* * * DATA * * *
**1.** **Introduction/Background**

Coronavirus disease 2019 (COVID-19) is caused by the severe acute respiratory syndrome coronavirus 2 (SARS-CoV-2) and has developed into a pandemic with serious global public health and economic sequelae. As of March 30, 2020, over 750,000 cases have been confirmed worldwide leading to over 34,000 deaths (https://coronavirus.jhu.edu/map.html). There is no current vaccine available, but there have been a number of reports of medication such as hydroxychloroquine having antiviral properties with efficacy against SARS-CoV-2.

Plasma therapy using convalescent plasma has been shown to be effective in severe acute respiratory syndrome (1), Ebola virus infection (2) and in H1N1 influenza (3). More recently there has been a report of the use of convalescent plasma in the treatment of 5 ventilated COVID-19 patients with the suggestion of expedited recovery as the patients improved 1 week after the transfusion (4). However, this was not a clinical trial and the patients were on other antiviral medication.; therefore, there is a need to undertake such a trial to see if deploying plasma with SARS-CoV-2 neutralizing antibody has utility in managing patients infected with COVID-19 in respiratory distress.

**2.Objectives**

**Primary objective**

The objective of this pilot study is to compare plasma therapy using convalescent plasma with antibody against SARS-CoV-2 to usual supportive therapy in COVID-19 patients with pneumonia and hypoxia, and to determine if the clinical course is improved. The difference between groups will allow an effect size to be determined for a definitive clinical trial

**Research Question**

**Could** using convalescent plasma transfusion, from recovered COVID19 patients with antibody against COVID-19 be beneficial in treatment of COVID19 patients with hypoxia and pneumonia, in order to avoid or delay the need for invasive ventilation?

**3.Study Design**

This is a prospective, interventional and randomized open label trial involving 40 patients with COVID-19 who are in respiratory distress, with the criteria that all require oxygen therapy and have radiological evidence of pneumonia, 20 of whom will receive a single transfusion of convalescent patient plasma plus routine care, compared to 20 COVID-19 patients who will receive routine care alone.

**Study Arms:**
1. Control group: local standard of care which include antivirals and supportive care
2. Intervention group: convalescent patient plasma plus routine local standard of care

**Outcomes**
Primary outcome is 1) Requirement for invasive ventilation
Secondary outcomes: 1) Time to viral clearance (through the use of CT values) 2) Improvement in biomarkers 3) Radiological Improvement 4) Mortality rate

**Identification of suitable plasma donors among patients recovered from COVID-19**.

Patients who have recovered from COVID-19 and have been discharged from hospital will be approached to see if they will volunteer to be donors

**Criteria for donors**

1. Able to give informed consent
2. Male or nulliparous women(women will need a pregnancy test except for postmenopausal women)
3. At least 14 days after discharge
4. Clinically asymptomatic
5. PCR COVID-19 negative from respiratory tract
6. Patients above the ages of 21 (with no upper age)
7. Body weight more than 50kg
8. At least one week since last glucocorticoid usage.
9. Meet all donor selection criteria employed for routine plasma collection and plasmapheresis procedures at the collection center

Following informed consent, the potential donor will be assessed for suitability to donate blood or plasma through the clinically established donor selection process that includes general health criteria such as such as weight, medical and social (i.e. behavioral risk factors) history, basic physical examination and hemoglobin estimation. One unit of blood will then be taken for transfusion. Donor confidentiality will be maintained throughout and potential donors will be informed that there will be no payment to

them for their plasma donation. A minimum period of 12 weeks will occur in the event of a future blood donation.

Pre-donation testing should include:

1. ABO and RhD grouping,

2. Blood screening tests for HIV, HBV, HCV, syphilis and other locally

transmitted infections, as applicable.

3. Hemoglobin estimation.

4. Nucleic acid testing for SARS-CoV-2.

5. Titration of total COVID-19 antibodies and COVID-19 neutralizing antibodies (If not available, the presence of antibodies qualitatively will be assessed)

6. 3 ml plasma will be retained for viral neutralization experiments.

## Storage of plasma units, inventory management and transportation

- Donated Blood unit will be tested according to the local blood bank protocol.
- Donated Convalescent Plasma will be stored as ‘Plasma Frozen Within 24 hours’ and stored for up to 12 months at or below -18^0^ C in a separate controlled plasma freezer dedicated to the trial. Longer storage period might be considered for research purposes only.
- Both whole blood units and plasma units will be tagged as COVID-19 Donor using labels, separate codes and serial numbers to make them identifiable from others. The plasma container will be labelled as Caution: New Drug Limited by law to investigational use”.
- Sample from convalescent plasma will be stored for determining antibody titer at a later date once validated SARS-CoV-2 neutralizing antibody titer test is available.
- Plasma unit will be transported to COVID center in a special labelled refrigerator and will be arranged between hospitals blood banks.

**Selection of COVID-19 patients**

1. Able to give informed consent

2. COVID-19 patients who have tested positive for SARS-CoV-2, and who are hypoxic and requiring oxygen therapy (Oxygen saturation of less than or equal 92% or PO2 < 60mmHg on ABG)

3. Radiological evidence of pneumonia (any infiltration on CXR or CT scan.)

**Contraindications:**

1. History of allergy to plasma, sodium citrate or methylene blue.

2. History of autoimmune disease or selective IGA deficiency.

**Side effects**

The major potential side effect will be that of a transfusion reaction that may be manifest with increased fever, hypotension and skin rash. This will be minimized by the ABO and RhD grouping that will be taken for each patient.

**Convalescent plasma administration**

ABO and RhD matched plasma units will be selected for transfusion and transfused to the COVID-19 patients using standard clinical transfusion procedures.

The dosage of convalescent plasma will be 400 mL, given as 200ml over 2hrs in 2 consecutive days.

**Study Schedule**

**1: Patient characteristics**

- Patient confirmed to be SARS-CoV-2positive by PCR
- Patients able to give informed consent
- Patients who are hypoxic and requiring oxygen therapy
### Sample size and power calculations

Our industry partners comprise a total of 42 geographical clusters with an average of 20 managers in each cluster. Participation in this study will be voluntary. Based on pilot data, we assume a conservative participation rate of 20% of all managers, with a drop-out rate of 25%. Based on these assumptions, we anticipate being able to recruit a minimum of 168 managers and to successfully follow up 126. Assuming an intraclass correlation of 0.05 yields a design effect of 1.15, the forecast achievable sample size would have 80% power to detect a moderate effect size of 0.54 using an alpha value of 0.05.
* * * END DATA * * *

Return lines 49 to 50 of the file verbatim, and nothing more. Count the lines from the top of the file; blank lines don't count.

**Contraindications:**

1. History of allergy to plasma, sodium citrate or methylene blue.